Though from old times, the ruling Gond family of Garh-Katanga was of high rank, yet it had nothing beyond reverence. Aman Das Gond had given valuable help to Sultan of Gujarat in the conquest of Raisen, the latter had increased his dignity by giving him the title of ‘Sangram Shah’. Aman Das Gond was son of Arjan Das Gond, son of Sangin Das Gond, son of Kharji Gond.

It was Kharji Gond who first increased the influence of the family. His son Sangin Das Gond carried on his father’s plan and collected five hundred cavalry and sixty thousand infantryMany Rajputs joined the army of Sangin Das Gond. Among them, two were most valuable, one was a Karchuli Rajput of Hamirpur and the other was a Parmar Rajput. With their help, Sangin Das Gond obtained great influence in his state. After him, the government came to his son Arjan Das Gond when the latter was forty years of age. After him, his son Aman Das Gond became ruler. Aman Das had no son, so he requested Gobind Das Kachhwaha, who was in his service, to allow his pregnant wife to be delivered in his house. If there was a son, Raja would take him as his own. That’s how Dalpat Shah, son of Govind Das Kachhwaha, became the king of the Garh-Katanga. He was married to Durgavati.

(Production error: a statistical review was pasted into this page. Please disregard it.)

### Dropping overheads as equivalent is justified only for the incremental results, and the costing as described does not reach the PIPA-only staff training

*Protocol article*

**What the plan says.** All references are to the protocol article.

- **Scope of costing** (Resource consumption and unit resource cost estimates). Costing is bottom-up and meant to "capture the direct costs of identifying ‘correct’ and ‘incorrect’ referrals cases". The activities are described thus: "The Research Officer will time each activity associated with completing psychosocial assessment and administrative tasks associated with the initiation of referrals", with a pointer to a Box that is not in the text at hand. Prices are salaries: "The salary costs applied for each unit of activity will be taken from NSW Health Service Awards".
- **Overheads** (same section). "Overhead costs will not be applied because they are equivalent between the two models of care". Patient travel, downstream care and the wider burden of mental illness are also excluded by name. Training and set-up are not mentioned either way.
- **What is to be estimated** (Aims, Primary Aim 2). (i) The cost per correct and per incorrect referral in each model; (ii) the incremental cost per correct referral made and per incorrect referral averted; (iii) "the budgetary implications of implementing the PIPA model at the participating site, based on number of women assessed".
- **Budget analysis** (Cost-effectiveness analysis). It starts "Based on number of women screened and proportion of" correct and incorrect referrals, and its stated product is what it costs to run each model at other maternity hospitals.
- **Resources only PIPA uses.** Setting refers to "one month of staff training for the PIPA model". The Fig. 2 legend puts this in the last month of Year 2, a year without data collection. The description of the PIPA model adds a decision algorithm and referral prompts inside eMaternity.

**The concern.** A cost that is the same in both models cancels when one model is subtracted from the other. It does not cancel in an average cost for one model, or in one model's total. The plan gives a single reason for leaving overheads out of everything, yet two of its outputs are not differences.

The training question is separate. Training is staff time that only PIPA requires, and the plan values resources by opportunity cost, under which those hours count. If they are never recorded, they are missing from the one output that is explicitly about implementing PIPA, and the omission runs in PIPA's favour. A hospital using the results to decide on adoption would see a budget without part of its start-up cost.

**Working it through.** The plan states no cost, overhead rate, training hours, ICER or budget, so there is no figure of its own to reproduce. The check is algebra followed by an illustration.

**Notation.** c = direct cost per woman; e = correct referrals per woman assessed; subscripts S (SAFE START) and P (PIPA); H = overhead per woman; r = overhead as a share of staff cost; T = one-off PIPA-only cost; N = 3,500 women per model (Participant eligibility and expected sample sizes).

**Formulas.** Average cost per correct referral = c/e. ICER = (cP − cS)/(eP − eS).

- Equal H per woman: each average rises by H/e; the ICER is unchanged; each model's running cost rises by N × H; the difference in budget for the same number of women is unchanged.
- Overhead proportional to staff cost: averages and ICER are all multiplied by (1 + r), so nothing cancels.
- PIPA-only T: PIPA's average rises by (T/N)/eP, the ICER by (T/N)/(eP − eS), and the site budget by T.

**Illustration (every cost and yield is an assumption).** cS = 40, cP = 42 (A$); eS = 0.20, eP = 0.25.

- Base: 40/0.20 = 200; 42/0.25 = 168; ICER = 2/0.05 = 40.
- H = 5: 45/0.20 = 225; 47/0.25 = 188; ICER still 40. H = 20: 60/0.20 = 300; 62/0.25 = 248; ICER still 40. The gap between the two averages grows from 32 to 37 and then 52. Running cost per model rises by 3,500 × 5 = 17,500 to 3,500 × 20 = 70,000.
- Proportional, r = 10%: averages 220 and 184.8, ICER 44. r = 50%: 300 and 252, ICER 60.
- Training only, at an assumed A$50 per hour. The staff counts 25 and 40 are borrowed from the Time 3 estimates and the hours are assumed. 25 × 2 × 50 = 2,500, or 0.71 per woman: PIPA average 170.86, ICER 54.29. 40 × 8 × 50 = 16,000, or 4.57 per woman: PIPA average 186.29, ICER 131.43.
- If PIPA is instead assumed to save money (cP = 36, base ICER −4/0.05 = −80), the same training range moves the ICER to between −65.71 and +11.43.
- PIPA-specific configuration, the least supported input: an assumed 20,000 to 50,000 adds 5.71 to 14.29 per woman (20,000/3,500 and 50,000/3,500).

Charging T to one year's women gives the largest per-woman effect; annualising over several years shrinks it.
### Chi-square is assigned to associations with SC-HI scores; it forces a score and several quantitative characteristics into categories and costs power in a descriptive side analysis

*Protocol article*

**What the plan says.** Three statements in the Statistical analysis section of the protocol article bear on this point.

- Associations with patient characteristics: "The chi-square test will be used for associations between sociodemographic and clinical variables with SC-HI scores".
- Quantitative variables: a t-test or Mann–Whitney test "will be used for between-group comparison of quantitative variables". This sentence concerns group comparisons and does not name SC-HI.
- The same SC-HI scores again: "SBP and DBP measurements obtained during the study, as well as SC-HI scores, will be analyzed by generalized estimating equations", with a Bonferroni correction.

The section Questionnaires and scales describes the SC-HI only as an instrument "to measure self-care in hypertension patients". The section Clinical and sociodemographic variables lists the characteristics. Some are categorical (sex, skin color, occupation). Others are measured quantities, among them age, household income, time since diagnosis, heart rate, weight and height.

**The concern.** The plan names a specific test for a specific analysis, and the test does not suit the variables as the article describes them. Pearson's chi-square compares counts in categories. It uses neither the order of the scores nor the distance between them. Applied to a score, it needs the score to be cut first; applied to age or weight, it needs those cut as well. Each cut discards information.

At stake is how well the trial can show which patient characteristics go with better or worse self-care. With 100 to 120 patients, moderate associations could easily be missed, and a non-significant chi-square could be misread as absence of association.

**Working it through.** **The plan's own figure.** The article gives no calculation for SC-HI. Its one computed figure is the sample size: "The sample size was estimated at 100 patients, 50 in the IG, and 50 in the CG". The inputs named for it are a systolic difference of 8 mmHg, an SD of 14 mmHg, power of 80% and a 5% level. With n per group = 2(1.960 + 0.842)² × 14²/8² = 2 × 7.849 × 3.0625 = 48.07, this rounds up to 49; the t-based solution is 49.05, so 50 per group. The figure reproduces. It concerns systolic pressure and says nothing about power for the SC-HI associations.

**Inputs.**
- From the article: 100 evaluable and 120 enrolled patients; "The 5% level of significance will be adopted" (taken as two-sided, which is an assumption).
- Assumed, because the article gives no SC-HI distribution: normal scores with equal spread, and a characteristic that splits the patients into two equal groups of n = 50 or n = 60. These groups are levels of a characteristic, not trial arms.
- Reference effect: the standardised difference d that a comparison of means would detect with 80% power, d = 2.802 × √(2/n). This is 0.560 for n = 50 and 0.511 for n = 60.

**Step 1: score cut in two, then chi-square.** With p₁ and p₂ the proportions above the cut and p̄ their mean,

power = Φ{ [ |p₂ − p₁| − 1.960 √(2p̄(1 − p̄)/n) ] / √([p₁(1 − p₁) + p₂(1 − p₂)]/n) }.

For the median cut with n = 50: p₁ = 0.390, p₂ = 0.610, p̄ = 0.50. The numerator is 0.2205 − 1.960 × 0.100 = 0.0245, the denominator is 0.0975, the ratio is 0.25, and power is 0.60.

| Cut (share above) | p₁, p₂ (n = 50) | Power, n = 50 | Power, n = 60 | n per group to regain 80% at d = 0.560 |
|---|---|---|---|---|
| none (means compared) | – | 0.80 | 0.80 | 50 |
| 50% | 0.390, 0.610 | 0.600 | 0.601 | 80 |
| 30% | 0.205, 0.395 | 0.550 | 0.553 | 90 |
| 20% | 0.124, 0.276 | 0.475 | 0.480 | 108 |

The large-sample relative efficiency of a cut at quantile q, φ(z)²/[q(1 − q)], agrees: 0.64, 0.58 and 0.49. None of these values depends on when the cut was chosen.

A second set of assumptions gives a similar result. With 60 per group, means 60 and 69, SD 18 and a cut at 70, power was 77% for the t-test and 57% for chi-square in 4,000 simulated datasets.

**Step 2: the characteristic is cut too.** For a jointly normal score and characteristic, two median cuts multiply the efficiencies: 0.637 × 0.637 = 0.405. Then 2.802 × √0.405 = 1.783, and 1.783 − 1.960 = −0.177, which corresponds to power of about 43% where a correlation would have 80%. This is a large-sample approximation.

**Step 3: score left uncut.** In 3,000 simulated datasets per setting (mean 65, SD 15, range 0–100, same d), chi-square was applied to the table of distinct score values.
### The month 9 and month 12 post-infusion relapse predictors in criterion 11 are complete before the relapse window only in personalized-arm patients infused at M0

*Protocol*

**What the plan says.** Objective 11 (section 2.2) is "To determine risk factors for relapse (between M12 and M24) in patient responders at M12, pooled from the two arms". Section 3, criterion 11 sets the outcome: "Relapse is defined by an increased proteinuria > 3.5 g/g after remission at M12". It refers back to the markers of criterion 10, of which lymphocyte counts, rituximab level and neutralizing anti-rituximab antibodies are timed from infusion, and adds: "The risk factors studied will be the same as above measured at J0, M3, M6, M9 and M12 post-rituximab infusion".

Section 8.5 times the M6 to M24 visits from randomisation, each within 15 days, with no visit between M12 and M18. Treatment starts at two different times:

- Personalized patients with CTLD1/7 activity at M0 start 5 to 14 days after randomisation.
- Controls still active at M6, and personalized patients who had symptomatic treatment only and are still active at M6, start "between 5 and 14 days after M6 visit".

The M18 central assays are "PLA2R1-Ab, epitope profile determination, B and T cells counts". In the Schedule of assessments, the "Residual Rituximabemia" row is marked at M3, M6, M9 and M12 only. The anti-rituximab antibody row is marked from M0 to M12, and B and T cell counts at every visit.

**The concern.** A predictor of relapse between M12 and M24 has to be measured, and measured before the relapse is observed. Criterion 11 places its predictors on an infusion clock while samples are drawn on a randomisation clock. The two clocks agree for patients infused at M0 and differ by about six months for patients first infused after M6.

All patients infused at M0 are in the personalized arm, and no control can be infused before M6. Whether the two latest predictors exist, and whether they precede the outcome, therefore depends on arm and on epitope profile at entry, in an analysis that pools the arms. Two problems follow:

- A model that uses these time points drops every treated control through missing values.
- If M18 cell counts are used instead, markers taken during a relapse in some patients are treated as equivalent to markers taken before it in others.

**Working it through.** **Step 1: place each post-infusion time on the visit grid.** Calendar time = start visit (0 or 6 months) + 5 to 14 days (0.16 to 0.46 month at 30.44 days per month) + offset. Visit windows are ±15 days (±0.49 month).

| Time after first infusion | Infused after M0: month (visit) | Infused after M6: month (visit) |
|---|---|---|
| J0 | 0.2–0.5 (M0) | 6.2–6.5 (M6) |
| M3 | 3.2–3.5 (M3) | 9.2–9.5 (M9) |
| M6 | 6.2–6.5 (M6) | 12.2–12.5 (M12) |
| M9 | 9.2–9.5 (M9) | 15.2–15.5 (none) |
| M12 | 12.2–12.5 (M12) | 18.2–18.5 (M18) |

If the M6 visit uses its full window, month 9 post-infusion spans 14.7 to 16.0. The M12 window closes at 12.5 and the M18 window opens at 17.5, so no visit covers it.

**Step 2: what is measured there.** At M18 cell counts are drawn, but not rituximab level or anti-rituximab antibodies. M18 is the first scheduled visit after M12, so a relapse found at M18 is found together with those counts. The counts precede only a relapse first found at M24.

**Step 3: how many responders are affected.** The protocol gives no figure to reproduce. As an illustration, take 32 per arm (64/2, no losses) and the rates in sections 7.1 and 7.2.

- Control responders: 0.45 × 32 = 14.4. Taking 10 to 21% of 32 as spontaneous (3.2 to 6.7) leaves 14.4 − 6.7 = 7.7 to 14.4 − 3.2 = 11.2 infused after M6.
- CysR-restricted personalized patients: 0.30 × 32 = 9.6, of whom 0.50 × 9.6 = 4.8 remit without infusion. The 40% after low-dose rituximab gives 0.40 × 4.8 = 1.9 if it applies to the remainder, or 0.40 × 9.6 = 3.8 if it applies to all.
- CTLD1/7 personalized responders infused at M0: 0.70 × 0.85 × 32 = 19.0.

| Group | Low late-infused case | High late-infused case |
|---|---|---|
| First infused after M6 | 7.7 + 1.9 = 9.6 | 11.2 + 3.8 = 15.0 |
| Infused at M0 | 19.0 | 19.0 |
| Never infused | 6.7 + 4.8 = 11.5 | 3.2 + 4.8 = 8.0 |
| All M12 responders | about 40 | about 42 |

When Dalpat died, his son Bir Narayan was just five years old. Since then Durgavati had run the affairs of the state with the help of competent advisors. She was skilful both in the use of a bow and a gun, and it is said that whenever she heard of a tiger, she would not rest till she had killed it.

Although comparatively remote, the kingdom had to wage a series of wars both in Bhata (erstwhile state of Rewa) and with the rulers of Malwa.